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posted on 05.04.09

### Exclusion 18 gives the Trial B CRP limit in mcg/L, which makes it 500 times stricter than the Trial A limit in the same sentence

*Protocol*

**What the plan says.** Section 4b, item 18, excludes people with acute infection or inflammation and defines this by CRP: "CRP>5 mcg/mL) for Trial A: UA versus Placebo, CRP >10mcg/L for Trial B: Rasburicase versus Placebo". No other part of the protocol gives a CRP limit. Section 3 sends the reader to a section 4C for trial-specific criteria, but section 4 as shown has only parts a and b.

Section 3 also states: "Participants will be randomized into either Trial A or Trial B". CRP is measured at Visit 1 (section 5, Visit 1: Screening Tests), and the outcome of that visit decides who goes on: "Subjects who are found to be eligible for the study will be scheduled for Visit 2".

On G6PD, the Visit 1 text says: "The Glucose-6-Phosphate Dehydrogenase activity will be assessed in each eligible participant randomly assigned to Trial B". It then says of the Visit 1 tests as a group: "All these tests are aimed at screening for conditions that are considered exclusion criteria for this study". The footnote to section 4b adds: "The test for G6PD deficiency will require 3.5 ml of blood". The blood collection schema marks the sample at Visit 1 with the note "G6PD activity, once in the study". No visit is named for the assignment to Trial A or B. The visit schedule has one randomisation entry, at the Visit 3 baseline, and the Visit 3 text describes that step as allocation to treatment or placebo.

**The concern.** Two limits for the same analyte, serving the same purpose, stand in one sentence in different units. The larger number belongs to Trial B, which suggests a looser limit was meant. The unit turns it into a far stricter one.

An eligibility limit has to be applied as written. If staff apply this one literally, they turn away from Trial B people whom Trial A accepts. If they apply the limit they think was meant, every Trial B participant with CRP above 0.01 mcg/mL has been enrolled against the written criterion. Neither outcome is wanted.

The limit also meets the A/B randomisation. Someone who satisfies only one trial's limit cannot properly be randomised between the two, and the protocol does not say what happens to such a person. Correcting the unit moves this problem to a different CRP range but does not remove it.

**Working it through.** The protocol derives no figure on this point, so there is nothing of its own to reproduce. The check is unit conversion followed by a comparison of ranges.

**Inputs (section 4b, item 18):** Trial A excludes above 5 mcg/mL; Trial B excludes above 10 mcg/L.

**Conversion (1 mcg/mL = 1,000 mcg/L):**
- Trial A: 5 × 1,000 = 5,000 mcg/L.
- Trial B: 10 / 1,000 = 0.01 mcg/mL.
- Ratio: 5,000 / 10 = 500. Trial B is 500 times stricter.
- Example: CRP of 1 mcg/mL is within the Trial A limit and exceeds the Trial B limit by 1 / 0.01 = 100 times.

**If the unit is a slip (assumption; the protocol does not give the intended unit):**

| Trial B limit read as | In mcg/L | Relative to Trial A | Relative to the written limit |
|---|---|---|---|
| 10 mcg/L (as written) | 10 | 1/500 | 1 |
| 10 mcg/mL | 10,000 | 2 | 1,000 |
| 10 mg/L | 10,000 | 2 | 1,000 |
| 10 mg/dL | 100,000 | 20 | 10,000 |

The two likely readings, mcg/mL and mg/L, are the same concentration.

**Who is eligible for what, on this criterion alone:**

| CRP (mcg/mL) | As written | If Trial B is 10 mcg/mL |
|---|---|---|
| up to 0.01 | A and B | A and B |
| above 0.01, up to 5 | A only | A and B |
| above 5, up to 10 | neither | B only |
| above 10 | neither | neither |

The process of picking up the threads of a project from 14 year ago, Faux Conceptual Art, is quite interesting. I’ve been framing the works, re-photographing them and creating new pieces. Looking at four works I see similar themes and ideas emerging. The pieces, Fibonacci Series With Calculators, Sit On, Price List and Not Here, have never been exhibited other than being presented on the web. This is a very strange idea. The whole web site, Faux Conceptual Art is a work that is a proposition. It is also in some measure a critique of the art market. Since re-engaging the works I am plodding along at a leisurely rate like a sort of anthropologist trying to piece together what I was thinking. This becomes fairly interesting because the world has changed, art discourse has advanced, and I have gone through many stages in that time. this is not here Along with that I’ve started to create new pieces. The latest is a stone piece called Not Here (2007). Sand blasted into the bluestone slab (64” x 32”) are the words, This Is Not Here. To my mind it is about the impulse to manifest an idea in a physical form. The words negate the physical aspect of the stone. You do something in stone because it is very much about being there and staying put. The stone is placed at the entrance to a garden. It can be read as a neo-platonic tautology. It functions as art and yet it has no place in the art market. Indeed, in the art market I would call this piece yet another stylistic variation of Faux Conceptual Art. Here then is the problem with the art market and it’s tendency to mediocrity. There are a few people who are wildly successful at the market. The majority of artists are not. They do in varying degrees engage the market. If the discourse is only about the market than it become necessary for an art that can critique the market and its mechanisms. This would be something akin to a Salon des Réfusés from an earlier epoch. I could make the case that a neo-platonic tautology cannot be stylistic intellectual property even if I were to claim that it was a “fake” Lawrence Weiner. Interestingly enough, I recently showed this to an artist friend and she immediately said it reminded her of a Felix Gonzales-Torres piece. For me the inspiration might be more like the 1961 Piero Manzoni work, Socle du Monde (base of the world). Indeed, if anything I am extending and negating the information and logical systems of earlier conceptual art. This is quite different from a Post-Modernist position of style mixing. I tend to be more interested in the idea of détournement and especially mediated détournement. An earlier piece Fibonacci Series with Calculators is actually a closed system in which the limitation is the calculators determine when the series is complete. This piece refers back to a 1961 Robert Morris work, Box With The Sound Of Its’ Own Making. In this case the “making” is the series of calculations within the Fibonacci series. The Fibonacci Series With Calculators is also somewhat of an open-ended work. It is radically different than any of Mario Merz’s earlier works that use the Fibonacci series. Indeed, Fibonacci Series With Calculators can be constructed at different scales depending on the memory and calculating power of the calculators used in the piece. I can envision a very large plaza with 4 computers, in kiosks at each corner. Starting at the center is the number series as calculated by those 4 computers, perhaps made of brass wire embedded in the actual plaza or this could be done in an art gallery in which the floor has been covered with blackboard paint, the Fibonacci series written on the floor spiraling out from the center. This is another clue to the art market, it’s whims and its raison d’etre. What is the potential for an artwork that really has no fixed form? Is this an artwork at all? In art market terms it’s not art. The reason is that is has never been set loose in the market. And yet we all know that this artwork exists. In a very odd way I have denied the art market just as it has denied me. Three-In-OneThree-In-One The work, Sit-On, is the clearest example of détournement. It’s also a bit simplistic. The photo of a chair cannot be sat on, the words are cut out stencils that deny the handwork, and the sawed up and re-built chair is impossible to sit on. I played with the signature piece by Joseph Kosuth, One and Three Chairs but the reality is that the Sit-On piece has little to do with Kosuth’s original premise. Indeed, the piece has more to do with advertising billboards and has a sly reference to Gordon Matta-Clark and Arman, as well as Warhol, Rauschenberg, and Jasper Johns, not to mention Cubism, Futurism and Dynamism. This piece hangs in my living room over my couch. I made it to hang over a couch. It is the quintessential, “couch” piece. It invites one to sit on the couch. Price List In the manipulation of my works I’ve added new elements. For the Giant Kosuth Price List (1993 & 2007) I’ve added a theatrical klieg light. The piece now escalates the reference to the art market to a theatrical event. This makes it obvious that shopping as theater is part of the current art discourse. There’s also a punk position in al these works. They use cheap materials for the framing. The craftsmanship is not the high polish standards of neo-geo. They are hand made but not consciously expressive in the making. I’d call it Home Depot art. Even the stone piece is made with a less appealing stone that is bluestone rather than granite. Indeed, the monument is actually a fragile affair. It hasn’t yet gone through a winter. I am waiting to see if the incised letters will crack and flake from the freeze and thaw. more info: post.thing.net

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